Cyril Flower, 1st Baron Battersea
Background and education
Flower was the eldest of five sons of Philip William Flower, of Furze Down, Streatham, Surrey, and his wife Mary, daughter of Jonathan Flower. He was born at Tooting in the 18th century Hill House and later lived in Streatham, both of which were rural environs at the time. He was educated at Harrow and Trinity College, Cambridge, and was called to the Bar, Inner Temple, in 1870. As well as exceptional good looks, it was said he possessed a genius for friendship, and an 'irresistible charm' that made everyone 'want to pet him'.
His father had earlier established a successful merchant house in Sydney, Australia. In 1838, Philip William Flower, and brother sailed to Australia in order to establish themselves as merchants in Sydney. In 1842 the partnership of Flower, Salting & Co was formed, shipping wool, tallow and gold to London. In 1842/3, Philip returned to London, the other end of the firm’s shipping routes, leaving his brother to oversee operations in Sydney. Upon his return to London, Philip, formed the firm of P.W. Flower and Co., and his property included Collier’s Quay and other London wharves. From 1867, and with other partners, Philip began developing part of the newly-laid-out Victoria Street in Westminster, St Philips Square was named by Philip Flower as was St Philip’s Church in its centre, which was consecrated in July 1870.
Like his father, Flower also became involved in property development, and took on the development of Battersea's Park Town after the death of his father in 1872 (James Knowles, Junior was architect and surveyor for this development). Park Town was the lozenge-shaped estate running either side of Queens Road (now Queenstown Road), which extended from Battersea Park Road to Wandsworth Road. He also developed the mansion blocks lining the south side Prince of Wales Drive, London.
In 1888 Flower and his wife acquired two cottages at Overstrand for the purposes of creating a holiday home. In 1897 their architect, Edwin Lutyens, rebuilt and joined them to form a large mansion in extensive gardens, 'The Pleasaunce'.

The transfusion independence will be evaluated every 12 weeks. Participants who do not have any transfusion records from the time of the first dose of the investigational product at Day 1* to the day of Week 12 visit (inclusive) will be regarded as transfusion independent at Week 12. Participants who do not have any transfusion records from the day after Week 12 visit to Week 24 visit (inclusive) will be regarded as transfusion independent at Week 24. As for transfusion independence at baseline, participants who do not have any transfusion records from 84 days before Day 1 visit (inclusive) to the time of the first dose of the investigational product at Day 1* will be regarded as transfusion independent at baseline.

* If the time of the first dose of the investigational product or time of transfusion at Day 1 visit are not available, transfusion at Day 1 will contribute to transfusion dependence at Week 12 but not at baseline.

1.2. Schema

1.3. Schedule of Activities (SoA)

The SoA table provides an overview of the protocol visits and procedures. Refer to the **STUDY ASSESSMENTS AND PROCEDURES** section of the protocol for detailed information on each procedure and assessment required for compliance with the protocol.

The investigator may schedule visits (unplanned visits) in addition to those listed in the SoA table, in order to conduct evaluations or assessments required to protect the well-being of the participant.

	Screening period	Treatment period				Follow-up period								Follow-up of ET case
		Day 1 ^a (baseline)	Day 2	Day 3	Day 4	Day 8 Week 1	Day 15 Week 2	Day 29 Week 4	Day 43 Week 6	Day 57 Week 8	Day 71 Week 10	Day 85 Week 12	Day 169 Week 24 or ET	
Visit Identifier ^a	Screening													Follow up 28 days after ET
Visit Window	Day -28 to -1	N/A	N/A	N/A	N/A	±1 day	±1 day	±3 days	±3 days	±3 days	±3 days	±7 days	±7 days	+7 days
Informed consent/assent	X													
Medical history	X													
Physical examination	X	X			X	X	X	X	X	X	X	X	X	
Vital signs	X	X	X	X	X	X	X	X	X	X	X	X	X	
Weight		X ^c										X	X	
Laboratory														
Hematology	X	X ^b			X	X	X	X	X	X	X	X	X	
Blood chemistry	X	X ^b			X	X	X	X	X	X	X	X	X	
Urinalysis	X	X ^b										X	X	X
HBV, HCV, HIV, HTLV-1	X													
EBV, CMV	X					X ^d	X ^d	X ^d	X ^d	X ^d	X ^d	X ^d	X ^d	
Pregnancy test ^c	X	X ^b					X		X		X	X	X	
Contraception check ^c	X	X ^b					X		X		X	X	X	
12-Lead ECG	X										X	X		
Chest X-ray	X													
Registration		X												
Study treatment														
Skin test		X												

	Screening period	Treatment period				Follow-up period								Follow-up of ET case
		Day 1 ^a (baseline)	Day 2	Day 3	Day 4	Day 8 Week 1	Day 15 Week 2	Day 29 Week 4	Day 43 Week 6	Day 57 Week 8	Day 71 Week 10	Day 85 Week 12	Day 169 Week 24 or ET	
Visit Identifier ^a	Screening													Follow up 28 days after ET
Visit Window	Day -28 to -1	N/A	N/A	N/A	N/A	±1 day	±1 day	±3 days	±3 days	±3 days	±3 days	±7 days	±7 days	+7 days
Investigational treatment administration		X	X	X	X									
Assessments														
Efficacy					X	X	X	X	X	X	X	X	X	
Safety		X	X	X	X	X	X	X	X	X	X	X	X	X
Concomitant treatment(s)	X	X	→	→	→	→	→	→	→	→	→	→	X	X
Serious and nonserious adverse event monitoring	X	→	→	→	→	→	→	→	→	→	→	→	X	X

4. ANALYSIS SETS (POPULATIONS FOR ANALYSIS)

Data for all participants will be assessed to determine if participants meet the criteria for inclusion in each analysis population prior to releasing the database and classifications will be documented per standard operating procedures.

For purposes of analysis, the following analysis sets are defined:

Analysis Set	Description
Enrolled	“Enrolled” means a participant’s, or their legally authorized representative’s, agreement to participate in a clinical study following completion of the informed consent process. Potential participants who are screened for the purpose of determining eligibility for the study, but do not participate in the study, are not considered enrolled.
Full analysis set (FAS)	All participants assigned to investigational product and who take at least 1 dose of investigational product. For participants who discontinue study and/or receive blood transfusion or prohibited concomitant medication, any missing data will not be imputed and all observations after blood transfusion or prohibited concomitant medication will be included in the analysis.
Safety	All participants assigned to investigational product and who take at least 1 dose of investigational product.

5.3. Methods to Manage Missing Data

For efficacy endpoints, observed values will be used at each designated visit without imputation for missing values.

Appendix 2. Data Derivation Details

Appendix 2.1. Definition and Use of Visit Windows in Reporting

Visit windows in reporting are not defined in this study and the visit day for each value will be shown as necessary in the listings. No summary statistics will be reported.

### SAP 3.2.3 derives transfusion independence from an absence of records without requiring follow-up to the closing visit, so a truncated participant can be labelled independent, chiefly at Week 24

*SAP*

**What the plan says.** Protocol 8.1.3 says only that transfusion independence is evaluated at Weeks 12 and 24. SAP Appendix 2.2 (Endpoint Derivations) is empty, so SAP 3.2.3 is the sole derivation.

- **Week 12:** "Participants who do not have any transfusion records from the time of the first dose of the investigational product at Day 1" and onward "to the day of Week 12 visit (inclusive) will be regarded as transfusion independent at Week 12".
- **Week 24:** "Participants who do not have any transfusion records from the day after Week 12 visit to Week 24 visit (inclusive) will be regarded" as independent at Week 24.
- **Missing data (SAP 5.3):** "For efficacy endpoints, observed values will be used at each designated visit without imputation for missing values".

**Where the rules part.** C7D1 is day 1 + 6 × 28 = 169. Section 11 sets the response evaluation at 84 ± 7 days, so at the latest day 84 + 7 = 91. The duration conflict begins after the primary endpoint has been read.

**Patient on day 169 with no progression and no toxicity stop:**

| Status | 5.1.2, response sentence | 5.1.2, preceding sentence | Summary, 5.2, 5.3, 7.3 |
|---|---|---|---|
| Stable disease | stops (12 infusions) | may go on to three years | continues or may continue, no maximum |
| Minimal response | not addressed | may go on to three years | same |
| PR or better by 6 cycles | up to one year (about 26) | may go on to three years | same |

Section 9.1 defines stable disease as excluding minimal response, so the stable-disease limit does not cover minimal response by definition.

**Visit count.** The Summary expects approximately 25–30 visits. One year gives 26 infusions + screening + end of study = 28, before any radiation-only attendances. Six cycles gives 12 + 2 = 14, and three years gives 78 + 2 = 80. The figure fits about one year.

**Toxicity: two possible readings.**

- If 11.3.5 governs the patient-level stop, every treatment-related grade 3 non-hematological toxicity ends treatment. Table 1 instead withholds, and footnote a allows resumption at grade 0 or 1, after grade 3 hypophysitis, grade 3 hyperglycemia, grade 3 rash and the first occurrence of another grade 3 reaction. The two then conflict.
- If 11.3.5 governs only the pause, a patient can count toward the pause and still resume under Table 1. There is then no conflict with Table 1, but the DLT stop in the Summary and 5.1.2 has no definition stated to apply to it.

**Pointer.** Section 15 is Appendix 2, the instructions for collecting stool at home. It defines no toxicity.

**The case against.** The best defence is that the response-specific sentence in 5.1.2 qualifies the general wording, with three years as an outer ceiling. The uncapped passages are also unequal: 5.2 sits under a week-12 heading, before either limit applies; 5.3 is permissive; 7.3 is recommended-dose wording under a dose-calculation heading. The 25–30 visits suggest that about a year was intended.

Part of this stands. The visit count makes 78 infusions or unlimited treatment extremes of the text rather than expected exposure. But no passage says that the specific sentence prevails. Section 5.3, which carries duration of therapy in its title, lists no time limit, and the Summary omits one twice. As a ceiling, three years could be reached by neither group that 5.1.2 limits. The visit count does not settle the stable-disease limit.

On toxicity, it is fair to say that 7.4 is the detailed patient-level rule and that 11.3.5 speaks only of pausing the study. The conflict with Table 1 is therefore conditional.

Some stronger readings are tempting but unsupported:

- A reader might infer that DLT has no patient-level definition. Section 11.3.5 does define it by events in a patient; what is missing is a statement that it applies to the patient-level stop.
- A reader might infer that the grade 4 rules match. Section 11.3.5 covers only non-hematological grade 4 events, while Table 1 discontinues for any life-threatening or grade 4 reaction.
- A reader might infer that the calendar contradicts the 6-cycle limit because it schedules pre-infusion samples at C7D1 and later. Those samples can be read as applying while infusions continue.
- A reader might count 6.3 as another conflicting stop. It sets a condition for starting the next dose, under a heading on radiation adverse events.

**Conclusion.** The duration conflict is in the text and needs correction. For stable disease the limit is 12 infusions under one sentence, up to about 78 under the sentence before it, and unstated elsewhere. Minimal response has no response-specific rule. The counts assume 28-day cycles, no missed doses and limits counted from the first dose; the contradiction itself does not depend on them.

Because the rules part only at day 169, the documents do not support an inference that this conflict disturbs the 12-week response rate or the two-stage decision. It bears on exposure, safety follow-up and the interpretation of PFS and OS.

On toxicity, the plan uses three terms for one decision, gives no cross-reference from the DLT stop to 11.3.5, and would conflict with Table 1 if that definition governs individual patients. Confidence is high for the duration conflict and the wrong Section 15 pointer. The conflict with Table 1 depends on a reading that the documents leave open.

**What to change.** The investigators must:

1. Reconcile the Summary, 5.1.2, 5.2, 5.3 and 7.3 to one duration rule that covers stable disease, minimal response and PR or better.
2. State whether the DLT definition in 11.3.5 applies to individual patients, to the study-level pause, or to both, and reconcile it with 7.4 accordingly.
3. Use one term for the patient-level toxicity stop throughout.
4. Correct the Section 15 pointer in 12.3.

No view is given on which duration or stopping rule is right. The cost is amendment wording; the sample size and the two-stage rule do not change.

Aided by his wife's fortune, in 1880 Flower entered Parliament for Brecon, a seat he held until 1885 when the constituency was abolished, and then represented Luton until 1892. He served briefly as a Junior Lord of the Treasury from February to July 1886 in the third Liberal administration of William Ewart Gladstone. He was widely referred to as "the most handsome man in the House of Commons", and was a great favourite of Gladstone who, in 1892, raised him to the peerage as Baron Battersea of Battersea in the County of London and of Overstrand in the County of Norfolk. He took the motto Flores curat Deus ("God cares for the flowers"). In 1898 Battersea was offered the governorship of New South Wales. However he sacrificially turned it down due the separation it would have imposed on Lady Battersea from her mother, who also enjoyed his company.
Patron of the arts
Apart from his property development and political career he was also a great collector and patron of art. He was a patron of James McNeill Whistler and was involved with the Pre-Raphaelite set. His bedroom in his London residence was of the few interiors completed by Carlo Bugatti.
In 1877 Battersea married Constance, daughter of Sir Anthony de Rothschild, whom he met in 1864 through his friendship with her cousin, Leopold de Rothschild. The marriage was childless. Battersea favoured men: a close friend and possible lover was the psychical researcher Frederic W. H. Myers. Other friends included Henry James and Sir Edward Burne-Jones. There are indications that Lady Battersea disapproved of some of his friends, and in her memoirs she cautiously comments that she had intuitively felt that "some of the very ardent and sudden likings he occasionally took to certain persons might lead to misplaced friendship".